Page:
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Jesuit Universities Are Serving Those Who Served

By Michael Gabriele

November 11, 2018 — Hank Gillen, director of the Office of Veterans Services at Saint Joseph’s University in Philadelphia, recently had to cover his other ear while on the phone with a prospective student. His caller was on an aircraft carrier in the Sea of Japan. Needless to say, veterans can face some significant challenges when seeking guidance for higher education or assistance landing a civilian job.

Jesuits have always been known for accompanying those in need, especially when providing access to education. So it is unsurprising that Jesuit universities are recognized by many veterans’ associations as exemplary when it comes to reaching out and helping veterans succeed in both their educational and their life goals.


The Fordham Veterans Association keeps its vets connected and involved.

“We go far beyond helping veterans and their families gain an education,” said Hank Gillen, an Army veteran himself. “It is the breadth of our services that differentiates Saint Joseph’s University.” From financial assistance and resolving related issues, to facilitating internships and finding the right fit for job opportunities, SJU is a true partner for veterans, targeting suitable course programs and career paths based on their strengths and interests. “Right now, our graduate programs in criminal justice are very popular with veterans, but we are also seeing an interest in the writing program and an increased interest in computer science.”

Saint Joseph’s University is also the only Catholic university in a consortium of 10 U.S. universities to offer an Entrepreneurship Bootcamp for Veterans (EBV) that provides the tools, education and mentorship necessary for them to start or grow their own businesses. With faculty leadership from the SJU Haub School of Business, along with industry practitioners from the Philadelphia business community, veterans with dreams of running their own businesses can attain the necessary skills for a successful launch and long-term growth.

Matt Butler, director of military and veterans’ services at Fordham University in the Bronx, New York, and a veteran himself, understands the nuances that can make transitioning into civilian education and careers a challenge for vets. “Veterans have a special bond with their brothers and sisters in the military,” he explained. “While serving their country, their entire focus is on the collective team and the unit as a whole, and that reality is lost when they return. We help them shift their center of attention onto their personal strengths and accomplishments when planning their education and interviewing for jobs.”

Support and guidance are just as important as academics for veterans. Many of them are first-generation college students without the family support others have when applying to a university or navigating course work and a career path. “Our veterans at Fordham span from 20 to 60 years old,” said Butler. “Oftentimes, simply finding them a roommate in New York and connecting them with fellow vets in our program can greatly ease their stress and allow them to focus on their education and discern what they want to do, which many aren’t sure of when they get here.”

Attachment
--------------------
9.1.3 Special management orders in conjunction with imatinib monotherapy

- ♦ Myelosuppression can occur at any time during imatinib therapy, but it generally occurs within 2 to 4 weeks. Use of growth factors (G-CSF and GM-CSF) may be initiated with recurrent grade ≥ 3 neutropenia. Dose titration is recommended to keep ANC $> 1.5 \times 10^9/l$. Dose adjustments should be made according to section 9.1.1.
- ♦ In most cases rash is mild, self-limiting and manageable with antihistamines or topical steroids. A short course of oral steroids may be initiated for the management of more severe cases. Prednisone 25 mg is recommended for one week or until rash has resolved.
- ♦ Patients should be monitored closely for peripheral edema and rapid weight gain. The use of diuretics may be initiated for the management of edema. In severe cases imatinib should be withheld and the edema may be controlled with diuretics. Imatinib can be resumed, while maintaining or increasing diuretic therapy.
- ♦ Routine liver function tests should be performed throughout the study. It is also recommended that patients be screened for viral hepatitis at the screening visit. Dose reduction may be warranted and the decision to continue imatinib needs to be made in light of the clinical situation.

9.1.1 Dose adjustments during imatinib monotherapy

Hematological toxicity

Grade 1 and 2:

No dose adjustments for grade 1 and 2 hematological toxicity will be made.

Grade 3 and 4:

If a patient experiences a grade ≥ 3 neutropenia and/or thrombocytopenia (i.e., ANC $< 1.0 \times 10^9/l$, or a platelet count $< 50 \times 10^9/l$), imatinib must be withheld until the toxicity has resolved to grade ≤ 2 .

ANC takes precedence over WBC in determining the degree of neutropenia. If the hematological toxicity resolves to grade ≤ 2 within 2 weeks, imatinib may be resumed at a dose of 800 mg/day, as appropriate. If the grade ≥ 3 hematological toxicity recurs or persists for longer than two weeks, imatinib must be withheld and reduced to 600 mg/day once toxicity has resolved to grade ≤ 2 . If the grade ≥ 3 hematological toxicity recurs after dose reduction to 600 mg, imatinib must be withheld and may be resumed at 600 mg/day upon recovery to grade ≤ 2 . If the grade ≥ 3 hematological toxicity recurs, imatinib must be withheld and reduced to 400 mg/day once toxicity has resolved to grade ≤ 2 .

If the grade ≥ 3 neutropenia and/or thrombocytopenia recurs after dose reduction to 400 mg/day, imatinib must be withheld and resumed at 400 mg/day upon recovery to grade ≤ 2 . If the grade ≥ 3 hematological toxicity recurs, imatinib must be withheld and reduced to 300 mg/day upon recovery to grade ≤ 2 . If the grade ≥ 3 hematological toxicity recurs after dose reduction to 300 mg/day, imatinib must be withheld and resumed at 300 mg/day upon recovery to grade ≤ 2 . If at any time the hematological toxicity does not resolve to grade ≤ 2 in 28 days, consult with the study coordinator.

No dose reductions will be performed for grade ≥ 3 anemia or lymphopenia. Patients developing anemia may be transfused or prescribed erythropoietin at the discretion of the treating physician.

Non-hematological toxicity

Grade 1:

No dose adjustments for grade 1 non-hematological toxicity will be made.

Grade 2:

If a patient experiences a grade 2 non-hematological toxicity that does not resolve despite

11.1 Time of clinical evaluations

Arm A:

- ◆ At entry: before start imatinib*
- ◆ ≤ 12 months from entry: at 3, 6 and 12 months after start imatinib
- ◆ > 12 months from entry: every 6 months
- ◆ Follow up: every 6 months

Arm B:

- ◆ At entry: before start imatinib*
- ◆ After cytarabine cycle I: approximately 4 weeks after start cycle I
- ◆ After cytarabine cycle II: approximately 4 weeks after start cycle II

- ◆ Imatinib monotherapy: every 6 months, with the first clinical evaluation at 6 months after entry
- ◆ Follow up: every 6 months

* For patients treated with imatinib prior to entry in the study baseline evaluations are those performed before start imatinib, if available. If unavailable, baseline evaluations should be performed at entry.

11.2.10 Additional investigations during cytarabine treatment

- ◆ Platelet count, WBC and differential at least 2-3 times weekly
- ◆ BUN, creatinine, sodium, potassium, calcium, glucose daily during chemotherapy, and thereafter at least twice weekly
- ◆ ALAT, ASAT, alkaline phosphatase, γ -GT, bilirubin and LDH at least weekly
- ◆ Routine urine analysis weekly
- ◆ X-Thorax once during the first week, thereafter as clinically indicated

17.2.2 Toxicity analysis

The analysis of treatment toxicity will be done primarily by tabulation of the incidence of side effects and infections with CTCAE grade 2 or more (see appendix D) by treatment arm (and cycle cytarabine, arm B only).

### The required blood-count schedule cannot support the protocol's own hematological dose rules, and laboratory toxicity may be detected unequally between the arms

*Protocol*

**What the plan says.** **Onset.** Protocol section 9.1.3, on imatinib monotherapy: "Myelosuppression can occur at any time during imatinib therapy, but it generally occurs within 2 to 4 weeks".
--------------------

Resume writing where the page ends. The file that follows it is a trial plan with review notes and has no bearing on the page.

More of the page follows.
Veterans enrolled in the Entrepreneurship Bootcamp at Saint Joseph’s University were especially engaged with the university’s recent Vietnam retrospective photo exhibit.


Connections seem to be the key — connecting veterans with the appropriate student groups, fields of study, internship opportunities and job interviews  and then mentoring them through the gauntlet of hoops that spring up along the way. “Their success rate is very high if they can make that transition into the civilian job market, and they make such good business owners,” added Butler. “You won’t find more dedicated workers committed to success than military veterans.”

Georgetown University in Washington, D.C., certainly understands this concept. It partners with Dog Tag Bakery, a popular bakery and coffee shop right in the heart of Georgetown co-founded by the late Fr. Rick Curry, SJ, who spent his life helping those with disabilities. Dog Tag Bakery’s mission is to empower service-disabled veterans, military spouses and caregivers to discover personal and professional fulfillment in the civilian world. 

While the bakery does employ some veterans looking for work, the real support happens upstairs, above the shop. A five-month fellowship program provides service-disabled veterans, military spouses and their caregivers the hands-on assistance needed to effectively re-enter the workforce or become successful entrepreneurs themselves. At the conclusion of the program, graduates get a certificate in business administration from Georgetown University’s School of Continuing Studies. It is truly a living business school.


Service-disabled veterans tap Dog Tag Bakery and Georgetown University for real-world experience and business training.

“It’s not just about a job or about going back into education,” said Meghan Ogilvie, chief executive officer of Dog Tag Bakery. “It’s really about helping our veterans find purpose again and find a mission.”

The U.S. Department of Veterans Affairs has recognized that suicides among military veterans have become a national public health issue. In the Jesuit tradition of accompaniment, reaching out to these servicemen and women to help them attain an education, confidence in their potential and an eagerness to live life to the fullest is a true act of discipleship. “These programs for our veterans are like a partnership — a very high-touch experience that looks at their whole person,” specified Gillen. “It’s very Ignatian.” [Source: Maryland Province]





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